If you want to learn to cook in Italy in your own kitchen, this is the way to do it! It's organized, fun and very interactive. The teacher is very adept at creating a relaxed learning environment in the virtual world. It was easy to forget that we were all on camera. Looking forward to others.

B
Bill (Woodbridge, US)
Biscotti, by Any Other Name (and there are a lot of them)

A great class, taught from Gina's kitchen in Rome!

Interesting all the variations of ingredients and when to eat and with what that evolved over the years with biscotti, even the name! Cooking is kind of like languages...never static.

Recipe and instructions were straightforward, easy to follow. Trick is cutting the slices so they end up intact. I followed Gina's grandmother's suggestion - browning each side of the slice. The slices harden up as they cool, but taste good in the end!

Next time, many variations to try - pine nuts with almonds, fennel & anise seeds with almonds, hazelnuts with chocolate pieces, orange zest with almonds, etc. Hard to go wrong!

S
Stefanie (Sacramento, US)
Gina's classes are great!

Gina's knowledge about the recipes, options and alternative, and the history is great. Her friendly demeanor is the best part. It's like cooking with a good friend!

D
Deb (Portland, US)
Wonderful class!

Gina did an excellent job of explaining the nuances and variations of making biscotti that I would not have known from just reading a recipe! Very responsive to questions. Highly recommended!

Customer Reviews

Based on 11 reviews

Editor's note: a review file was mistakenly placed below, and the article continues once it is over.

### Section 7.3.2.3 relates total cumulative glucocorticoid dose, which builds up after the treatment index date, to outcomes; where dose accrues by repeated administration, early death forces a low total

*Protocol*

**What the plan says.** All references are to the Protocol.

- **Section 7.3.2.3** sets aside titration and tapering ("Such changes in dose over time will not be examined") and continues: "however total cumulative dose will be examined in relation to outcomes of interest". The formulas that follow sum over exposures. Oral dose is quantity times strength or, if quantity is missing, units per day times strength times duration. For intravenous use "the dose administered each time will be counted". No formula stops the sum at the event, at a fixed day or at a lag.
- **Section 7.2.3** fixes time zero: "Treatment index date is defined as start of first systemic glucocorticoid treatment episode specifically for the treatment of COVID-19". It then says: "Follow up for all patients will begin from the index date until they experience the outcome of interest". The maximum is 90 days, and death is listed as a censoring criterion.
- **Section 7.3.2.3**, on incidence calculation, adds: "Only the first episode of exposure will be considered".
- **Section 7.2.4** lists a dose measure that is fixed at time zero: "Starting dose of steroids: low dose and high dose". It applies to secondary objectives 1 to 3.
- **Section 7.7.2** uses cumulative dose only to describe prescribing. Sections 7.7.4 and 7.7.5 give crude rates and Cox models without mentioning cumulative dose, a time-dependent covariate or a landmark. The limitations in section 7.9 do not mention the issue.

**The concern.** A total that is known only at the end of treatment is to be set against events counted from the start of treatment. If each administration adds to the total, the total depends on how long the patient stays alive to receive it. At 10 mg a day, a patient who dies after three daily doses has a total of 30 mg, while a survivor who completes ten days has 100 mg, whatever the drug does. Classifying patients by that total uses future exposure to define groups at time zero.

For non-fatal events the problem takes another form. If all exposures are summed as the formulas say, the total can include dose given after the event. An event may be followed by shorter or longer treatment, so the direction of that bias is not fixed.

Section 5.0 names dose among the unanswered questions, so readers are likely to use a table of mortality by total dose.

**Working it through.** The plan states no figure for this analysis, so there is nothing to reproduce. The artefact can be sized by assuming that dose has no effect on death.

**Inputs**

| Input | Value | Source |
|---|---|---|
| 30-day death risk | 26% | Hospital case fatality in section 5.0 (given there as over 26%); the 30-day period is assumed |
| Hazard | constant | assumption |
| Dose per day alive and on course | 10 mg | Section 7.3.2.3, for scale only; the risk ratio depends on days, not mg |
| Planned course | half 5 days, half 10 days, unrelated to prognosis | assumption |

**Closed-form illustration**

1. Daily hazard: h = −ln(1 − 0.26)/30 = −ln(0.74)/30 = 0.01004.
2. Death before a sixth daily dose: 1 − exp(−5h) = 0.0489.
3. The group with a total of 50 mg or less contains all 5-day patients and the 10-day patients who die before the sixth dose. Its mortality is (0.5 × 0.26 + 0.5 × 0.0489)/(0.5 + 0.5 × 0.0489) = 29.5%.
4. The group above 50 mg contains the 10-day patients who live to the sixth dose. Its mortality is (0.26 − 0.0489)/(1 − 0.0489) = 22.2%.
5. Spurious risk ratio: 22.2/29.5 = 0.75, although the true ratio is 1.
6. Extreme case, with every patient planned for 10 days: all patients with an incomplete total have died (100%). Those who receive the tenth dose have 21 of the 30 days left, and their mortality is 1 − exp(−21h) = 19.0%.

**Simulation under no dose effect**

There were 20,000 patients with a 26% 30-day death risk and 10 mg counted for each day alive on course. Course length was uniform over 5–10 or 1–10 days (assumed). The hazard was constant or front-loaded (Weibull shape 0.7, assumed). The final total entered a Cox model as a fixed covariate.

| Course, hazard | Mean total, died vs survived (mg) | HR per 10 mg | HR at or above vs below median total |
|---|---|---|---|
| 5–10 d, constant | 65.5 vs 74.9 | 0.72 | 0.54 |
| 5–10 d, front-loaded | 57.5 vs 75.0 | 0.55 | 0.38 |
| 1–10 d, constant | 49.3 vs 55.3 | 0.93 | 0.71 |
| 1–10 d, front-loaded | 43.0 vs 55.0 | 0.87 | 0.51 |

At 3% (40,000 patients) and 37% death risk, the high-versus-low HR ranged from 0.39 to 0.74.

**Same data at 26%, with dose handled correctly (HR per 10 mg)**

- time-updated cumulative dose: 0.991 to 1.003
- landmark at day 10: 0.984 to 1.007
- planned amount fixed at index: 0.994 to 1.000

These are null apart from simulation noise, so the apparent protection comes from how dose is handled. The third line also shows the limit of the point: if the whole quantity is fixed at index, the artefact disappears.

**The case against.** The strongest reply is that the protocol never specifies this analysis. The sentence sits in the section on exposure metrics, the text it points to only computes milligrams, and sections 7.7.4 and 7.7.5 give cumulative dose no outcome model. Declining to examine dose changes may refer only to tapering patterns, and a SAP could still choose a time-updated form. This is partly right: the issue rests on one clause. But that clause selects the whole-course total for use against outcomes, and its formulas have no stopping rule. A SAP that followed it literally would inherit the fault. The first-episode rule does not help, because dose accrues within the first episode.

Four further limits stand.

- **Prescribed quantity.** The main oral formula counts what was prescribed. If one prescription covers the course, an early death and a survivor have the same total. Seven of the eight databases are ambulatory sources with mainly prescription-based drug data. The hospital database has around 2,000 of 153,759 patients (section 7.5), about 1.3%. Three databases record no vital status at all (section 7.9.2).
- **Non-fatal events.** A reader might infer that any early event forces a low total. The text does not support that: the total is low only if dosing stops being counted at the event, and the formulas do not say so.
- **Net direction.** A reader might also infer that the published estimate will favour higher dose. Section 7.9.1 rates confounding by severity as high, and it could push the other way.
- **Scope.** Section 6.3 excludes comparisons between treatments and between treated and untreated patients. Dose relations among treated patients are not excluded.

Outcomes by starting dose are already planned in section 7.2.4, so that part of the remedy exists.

82%
(9)
18%
(2)
0%
(0)
0%
(0)
0%
(0)
K
Karin (Cedar Park, US)
One More Time For Me

The class was so personal and fresh to enjoy, It just shows you that smaller venues are so much better to interact than the usual huge audience. Gina just showed us the ancient old technique of delicious Biscotti, and I sure will get right on it. Love to dump mine into coffee every morning and think I can do the baking again.

P
Peggy Brown (Apalachicola, US)
Italian cooking virtually is total fun!

If you want to learn to cook in Italy in your own kitchen, this is the way to do it! It's organized, fun and very interactive. The teacher is very adept at creating a relaxed learning environment in the virtual world. It was easy to forget that we were all on camera. Looking forward to others.

B
Bill (Woodbridge, US)
Biscotti, by Any Other Name (and there are a lot of them)

A great class, taught from Gina's kitchen in Rome!

Interesting all the variations of ingredients and when to eat and with what that evolved over the years with biscotti, even the name! Cooking is kind of like languages...never static.

Recipe and instructions were straightforward, easy to follow. Trick is cutting the slices so they end up intact. I followed Gina's grandmother's suggestion - browning each side of the slice. The slices harden up as they cool, but taste good in the end!

Next time, many variations to try - pine nuts with almonds, fennel & anise seeds with almonds, hazelnuts with chocolate pieces, orange zest with almonds, etc. Hard to go wrong!

S
Stefanie (Sacramento, US)
Gina's classes are great!

Gina's knowledge about the recipes, options and alternative, and the history is great. Her friendly demeanor is the best part. It's like cooking with a good friend!

D
Deb (Portland, US)
Wonderful class!

Gina did an excellent job of explaining the nuances and variations of making biscotti that I would not have known from just reading a recipe! Very responsive to questions. Highly recommended!